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Swimming with sharks and scaling heights: A weekend with Mazda PH president Steven Tan

Steven Tan, president and CEO of Mazda distributor Bermaz Philippines, stands out in the auto industry for his unusual weekend hobbies.
A Malaysian with a 23-year (as of 2021) track record in Southeast Asia’s automotive cosmos, Tan began working in Metro Manila in 2008 as Vice President for Sales and Marketing of Ford Group PH (FGP).  At that time, the Mazda distributorship in the Philippines was under FGP’s stewardship since the American carmaker held a substantial stake in Mazda Motor Co. of Japan.
In November 2010, Ford cut its shares in Mazda to 3% and in August 2012 Berjaya Corp., a Kuala Lumpur-based business conglomerate, bought the Philippine distributorship rights of Mazda from FGP.  Berjaya hired fellow Malaysian Steven Tan, who was then back in Thailand working for Ford, to head its new Mazda PH distribution company.
In January 2013, the new Mazda PH distributor under Berjaya began formal business operations with Steven Tan as the managing director. In 2016, the company name was changed to Bermaz PH to align with the parent company BerMaz Motor, which is Mazda’s partner in Malaysia and which is 80% owned by Berjaya.
Tan, 55, speaks two Chinese mother tongue dialects (Cantonese and Fookien) and conversational Thai.  “I write and speak English and Bahasa Malaysia.  I’m picking up the Filipino language din po!” he says with a smile
For Tan, coming back to the Philippines was like a dream come true because he enjoys scuba diving on weekends and the Philippines, he says, “is a major global dive destination.  I am very lucky to live here.”

Diving is a great way to get back to nature and de-stress, says Tan

SWIMMING WITH SHARKS.   The highlight of Tan’s diving in the Philippines was Tubbataha Reef.  His other favorite diving sites are Apo Reef, Mactan, Oslob and Anilao.  “My hobby in diving started in Thailand in 2003, and it deepened my conservation sense and extended my interest to include marine life,” he says.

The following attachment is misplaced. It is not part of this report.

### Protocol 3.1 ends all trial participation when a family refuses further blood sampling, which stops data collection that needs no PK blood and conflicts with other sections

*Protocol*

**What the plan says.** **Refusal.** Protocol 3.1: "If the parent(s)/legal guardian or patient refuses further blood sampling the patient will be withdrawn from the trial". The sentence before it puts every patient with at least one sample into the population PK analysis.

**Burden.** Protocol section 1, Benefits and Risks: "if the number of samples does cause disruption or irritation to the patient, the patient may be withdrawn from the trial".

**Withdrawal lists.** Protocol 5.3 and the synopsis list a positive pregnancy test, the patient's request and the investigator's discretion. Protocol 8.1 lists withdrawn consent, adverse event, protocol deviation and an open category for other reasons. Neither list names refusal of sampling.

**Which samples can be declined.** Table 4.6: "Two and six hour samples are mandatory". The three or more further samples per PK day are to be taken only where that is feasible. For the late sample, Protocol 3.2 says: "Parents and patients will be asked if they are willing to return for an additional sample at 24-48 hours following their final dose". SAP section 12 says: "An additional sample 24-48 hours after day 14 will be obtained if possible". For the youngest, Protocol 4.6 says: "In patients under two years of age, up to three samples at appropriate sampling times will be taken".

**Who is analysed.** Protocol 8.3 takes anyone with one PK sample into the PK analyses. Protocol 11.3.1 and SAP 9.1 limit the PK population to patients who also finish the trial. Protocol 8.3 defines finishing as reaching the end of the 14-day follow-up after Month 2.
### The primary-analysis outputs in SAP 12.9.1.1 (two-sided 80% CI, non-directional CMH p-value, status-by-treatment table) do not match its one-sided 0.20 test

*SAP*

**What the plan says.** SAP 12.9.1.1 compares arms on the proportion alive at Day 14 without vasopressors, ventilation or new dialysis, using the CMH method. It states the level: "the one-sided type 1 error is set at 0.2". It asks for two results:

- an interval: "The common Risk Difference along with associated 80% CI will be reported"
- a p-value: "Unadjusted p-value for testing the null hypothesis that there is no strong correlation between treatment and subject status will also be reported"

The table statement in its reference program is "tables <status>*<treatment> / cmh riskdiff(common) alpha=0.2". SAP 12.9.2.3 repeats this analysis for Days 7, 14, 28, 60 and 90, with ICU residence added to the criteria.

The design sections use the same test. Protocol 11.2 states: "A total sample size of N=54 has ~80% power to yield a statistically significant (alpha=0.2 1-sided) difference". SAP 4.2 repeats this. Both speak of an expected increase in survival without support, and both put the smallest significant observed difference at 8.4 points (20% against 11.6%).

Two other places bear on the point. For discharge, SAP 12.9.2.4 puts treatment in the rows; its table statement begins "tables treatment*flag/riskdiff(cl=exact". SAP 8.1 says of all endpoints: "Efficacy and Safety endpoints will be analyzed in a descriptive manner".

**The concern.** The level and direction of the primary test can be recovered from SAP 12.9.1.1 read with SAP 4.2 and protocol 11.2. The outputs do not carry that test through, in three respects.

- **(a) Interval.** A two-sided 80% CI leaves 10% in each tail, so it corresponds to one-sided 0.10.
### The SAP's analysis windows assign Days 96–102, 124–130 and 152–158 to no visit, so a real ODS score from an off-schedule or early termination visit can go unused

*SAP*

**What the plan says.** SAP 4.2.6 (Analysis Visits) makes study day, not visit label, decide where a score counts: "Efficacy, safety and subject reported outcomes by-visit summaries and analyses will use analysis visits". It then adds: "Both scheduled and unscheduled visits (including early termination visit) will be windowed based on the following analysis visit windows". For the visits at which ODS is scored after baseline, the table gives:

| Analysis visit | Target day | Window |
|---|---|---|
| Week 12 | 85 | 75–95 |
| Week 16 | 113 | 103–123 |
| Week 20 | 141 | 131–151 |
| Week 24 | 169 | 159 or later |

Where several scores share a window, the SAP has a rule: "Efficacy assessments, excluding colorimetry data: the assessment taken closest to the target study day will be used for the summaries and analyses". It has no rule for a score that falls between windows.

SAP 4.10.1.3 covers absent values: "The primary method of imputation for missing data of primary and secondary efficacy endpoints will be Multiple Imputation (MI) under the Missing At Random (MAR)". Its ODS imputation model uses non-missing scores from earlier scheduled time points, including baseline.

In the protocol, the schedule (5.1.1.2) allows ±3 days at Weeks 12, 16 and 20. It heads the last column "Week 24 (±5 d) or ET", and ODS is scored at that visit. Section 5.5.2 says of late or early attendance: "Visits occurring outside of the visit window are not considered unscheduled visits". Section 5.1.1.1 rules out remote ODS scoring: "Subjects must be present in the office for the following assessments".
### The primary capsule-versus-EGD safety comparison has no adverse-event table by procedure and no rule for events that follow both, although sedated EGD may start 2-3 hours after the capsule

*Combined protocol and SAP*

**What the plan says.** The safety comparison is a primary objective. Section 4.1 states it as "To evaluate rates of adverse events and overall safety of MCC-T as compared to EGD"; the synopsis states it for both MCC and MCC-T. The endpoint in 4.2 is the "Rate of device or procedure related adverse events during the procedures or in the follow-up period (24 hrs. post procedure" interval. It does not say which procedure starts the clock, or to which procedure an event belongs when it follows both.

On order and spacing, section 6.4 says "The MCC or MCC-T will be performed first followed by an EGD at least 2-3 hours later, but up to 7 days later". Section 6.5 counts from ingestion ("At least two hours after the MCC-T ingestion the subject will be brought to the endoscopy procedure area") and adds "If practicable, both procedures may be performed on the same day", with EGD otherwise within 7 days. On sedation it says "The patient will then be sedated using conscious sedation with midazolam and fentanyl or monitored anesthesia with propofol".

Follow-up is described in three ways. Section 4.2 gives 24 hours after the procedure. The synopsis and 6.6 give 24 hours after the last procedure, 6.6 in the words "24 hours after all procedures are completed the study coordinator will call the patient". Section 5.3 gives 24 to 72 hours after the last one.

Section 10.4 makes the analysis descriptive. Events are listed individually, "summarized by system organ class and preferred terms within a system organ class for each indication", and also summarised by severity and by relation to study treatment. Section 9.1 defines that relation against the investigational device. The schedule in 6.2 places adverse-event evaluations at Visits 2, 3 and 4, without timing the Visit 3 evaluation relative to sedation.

Aside from its health and fitness benefits, diving is a great way to get back to nature and de-stress.  Being up close to fish in all kinds of colors and sizes, watching beautiful corals makes divers appreciate the ocean, the fragile underwater habitats and the importance of preserving them.
For Tan, protecting marine life includes sharks. He has often swam close to sharks underwater and has a photo of himself in Fiji facing a tiger shark, a top ocean predator measuring more than 20 feet.
“It is a tragedy that sharks around the world are still widely hunted and killed for their fins, while leaving the rest of the carcass to waste,” he says, given that shark fins have no medicinal or nutritious content. “And yet they are valued as a food product for those who can afford to consume them.”
“For a very long time I have not eaten in a restaurant that has shark’s fin on their menu, nor will I share a table if shark fins were added to the meal.  All shark species require protection – from the Great White to the harmless gray tips to the gentle Giant Whale Shark.  They are all found in Philippine waters in varying numbers, but they are also dwindling in numbers due to hunting and overfishing.”

Tan named a specially equipped Mazda BT-50 pickup variant after the pangolin in support of the pangolin preservation project

PROTECT THE PANGOLIN. Another creature dwindling in numbers that Steven Tan wants to help protect is the critically endangered Palawan pangolin.  The Palawan pangolin, one of the Asian pangolin species, is threatened by poachers active in the illegal wildlife trade and by loss of habitat due to expanding agriculture and other human uses.
In 2020, Tan named a specially equipped Mazda BT-50 pickup variant after the pangolin in support of the pangolin preservation project. “Finding a platform to raise awareness is one way to bring attention to the fast disappearing Palawan pangolin,” he avers.  “This animal is endemic to the Philippines.  If we do not attempt to raise awareness to protect the animal, it may become extinct.”
Steven Tan was passionate about preservation causes even before he began diving on weekends in Thailand in 2003.  “My interest in conservation stems from my early days in hiking in the Malaysian rainforest and later, in my career, in bringing families on off-road excursions to the forest for leisure activities and education in natural conservation,” he recalls.  “Malaysia’s rainforest is among the oldest in the world, exceeding a hundred million years old.”
Tan shares hiking as a weekend hobby with his family. “We are a hiking family, so we love finding new places to hike,” he says.

Hiking is a weekend hobby of Tan and his family
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